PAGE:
Pi’s thirst Richard Parker’s real name – lost due to a clerical error – is “Thirsty”, and where else, beside lost in a life raft in the middle of the ocean, can you be surrounded by water and still die of thirst? In the same way, God is actually all around us, and still, so many of us are unable to receive the manna of heaven. In Hindu culture, water symbolizes the 'ocean of life,' with all living creatures existing as one contiguous body. The sea torments Pi with waves, threatens him with sharks, and even robs him of his family. At the same time, the sea also gives him life. It rains flying fish upon him, it grows a magical garden of algae, and in the end, bestows the gift of wisdom. Even Pi’s proper name, Piscine, is after a swimming pool - an object built to hold water, the water of spirit and God. From “Meaning, Faith and the Life of Pi” by Moses Ma in The Tao of Innovation, published on November 26, MaThe Tao of Innovationhttp://www.psychologytoday.com/blog/the-tao-innovation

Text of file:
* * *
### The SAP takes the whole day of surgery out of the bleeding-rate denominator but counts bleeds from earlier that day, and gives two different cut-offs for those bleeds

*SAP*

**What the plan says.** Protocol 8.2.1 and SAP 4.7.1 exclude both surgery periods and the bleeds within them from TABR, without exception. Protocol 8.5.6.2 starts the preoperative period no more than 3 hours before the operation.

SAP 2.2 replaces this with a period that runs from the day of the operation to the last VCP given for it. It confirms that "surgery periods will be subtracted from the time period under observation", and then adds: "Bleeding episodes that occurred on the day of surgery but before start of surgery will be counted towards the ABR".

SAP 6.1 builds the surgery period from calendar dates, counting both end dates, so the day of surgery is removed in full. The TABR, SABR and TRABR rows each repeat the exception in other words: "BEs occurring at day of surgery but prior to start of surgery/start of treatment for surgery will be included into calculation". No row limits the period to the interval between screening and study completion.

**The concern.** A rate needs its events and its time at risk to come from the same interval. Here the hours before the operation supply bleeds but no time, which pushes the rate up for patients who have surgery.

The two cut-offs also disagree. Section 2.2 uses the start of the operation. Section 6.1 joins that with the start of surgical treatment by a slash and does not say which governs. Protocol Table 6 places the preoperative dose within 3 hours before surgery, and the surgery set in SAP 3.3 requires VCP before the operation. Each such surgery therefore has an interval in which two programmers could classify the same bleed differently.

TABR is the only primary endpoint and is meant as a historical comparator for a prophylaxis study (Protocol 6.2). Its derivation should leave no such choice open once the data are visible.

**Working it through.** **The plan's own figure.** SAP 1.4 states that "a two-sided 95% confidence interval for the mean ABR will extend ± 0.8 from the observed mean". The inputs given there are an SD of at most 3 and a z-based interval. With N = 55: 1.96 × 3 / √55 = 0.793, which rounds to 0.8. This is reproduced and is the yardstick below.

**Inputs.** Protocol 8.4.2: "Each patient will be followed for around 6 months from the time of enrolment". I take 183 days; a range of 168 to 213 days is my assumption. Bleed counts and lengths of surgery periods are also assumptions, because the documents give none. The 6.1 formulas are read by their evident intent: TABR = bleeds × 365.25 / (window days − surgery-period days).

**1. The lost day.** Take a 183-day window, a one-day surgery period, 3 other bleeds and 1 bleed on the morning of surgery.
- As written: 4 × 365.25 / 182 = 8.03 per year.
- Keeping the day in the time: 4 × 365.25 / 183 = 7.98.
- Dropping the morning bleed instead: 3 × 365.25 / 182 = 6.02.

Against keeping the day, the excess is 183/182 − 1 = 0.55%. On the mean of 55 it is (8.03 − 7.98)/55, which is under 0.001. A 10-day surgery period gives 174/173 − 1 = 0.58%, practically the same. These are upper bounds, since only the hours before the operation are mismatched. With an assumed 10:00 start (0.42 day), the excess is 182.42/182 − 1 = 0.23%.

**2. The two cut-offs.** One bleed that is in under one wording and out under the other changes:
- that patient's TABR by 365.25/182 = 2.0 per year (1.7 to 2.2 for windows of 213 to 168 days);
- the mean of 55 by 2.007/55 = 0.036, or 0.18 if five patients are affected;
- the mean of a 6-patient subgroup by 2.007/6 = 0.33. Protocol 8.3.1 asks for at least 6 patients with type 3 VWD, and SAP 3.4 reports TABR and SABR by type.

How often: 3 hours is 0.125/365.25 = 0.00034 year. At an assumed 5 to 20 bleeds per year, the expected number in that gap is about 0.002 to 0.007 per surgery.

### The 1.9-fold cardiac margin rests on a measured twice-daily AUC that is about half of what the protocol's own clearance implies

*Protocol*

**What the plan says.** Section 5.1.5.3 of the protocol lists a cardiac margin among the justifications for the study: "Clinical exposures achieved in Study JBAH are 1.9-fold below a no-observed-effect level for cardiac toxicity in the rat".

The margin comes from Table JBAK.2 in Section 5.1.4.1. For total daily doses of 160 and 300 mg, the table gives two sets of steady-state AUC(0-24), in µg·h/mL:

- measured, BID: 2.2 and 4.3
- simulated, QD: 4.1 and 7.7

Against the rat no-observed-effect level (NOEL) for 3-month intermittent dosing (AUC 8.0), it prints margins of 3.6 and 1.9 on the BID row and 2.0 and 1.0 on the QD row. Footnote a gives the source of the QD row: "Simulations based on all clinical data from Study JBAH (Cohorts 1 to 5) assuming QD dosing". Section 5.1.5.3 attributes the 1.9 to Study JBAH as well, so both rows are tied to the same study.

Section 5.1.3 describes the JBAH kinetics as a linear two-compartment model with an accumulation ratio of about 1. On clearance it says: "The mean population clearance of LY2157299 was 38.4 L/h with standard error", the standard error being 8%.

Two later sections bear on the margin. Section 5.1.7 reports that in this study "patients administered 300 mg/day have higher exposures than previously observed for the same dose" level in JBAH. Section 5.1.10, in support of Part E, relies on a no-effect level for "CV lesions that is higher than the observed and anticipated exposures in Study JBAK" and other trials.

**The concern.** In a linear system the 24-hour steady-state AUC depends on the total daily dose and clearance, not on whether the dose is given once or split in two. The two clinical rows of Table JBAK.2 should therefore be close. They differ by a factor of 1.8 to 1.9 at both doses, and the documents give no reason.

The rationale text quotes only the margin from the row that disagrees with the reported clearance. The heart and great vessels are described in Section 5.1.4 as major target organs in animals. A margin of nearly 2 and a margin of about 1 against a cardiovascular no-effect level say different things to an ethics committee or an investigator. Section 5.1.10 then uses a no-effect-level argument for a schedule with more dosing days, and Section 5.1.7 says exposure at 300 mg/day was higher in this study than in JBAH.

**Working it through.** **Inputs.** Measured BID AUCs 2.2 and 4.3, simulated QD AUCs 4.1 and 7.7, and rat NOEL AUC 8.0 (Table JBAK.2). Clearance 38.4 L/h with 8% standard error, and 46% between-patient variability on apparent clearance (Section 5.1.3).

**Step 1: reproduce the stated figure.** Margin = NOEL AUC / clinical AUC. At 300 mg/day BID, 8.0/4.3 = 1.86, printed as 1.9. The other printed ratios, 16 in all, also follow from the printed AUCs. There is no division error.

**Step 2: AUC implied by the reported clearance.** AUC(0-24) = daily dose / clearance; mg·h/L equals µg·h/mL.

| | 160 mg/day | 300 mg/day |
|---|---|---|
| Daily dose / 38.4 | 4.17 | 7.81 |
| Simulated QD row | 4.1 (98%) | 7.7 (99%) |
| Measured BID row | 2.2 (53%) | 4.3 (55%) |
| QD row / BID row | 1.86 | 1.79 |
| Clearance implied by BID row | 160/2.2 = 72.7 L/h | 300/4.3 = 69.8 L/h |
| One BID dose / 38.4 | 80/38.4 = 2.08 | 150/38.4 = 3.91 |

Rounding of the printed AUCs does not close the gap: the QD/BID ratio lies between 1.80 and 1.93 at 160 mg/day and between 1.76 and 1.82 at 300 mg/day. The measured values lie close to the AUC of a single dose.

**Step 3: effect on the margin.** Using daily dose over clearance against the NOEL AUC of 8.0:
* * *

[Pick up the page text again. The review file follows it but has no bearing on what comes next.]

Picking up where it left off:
The raft of faith the raft… is something that [Pi] has to construct by himself, in order to be effective. The through line – i.e. the spine of this remarkable tale – is that it is his raft that never forsakes him. More than any other part of the tale, it is the invisible force that finally brings him to safety and the force that transforms him into the individual he finally becomes. Our challenges are what help to define us; what guides us to becoming more. What greater challenge can there be than trapped with a ferocious tiger? More so, if that tiger is your own fear, anxiety, depression, desolation, and despair. It is our faith that helps us cross the cruel and endless sea. From “Meaning, Faith and the Life of Pi” by Moses Ma in The Tao of Innovation, published on November 26, MaThe Tao of Innovationhttp://www.psychologytoday.com/blog/the-tao-innovation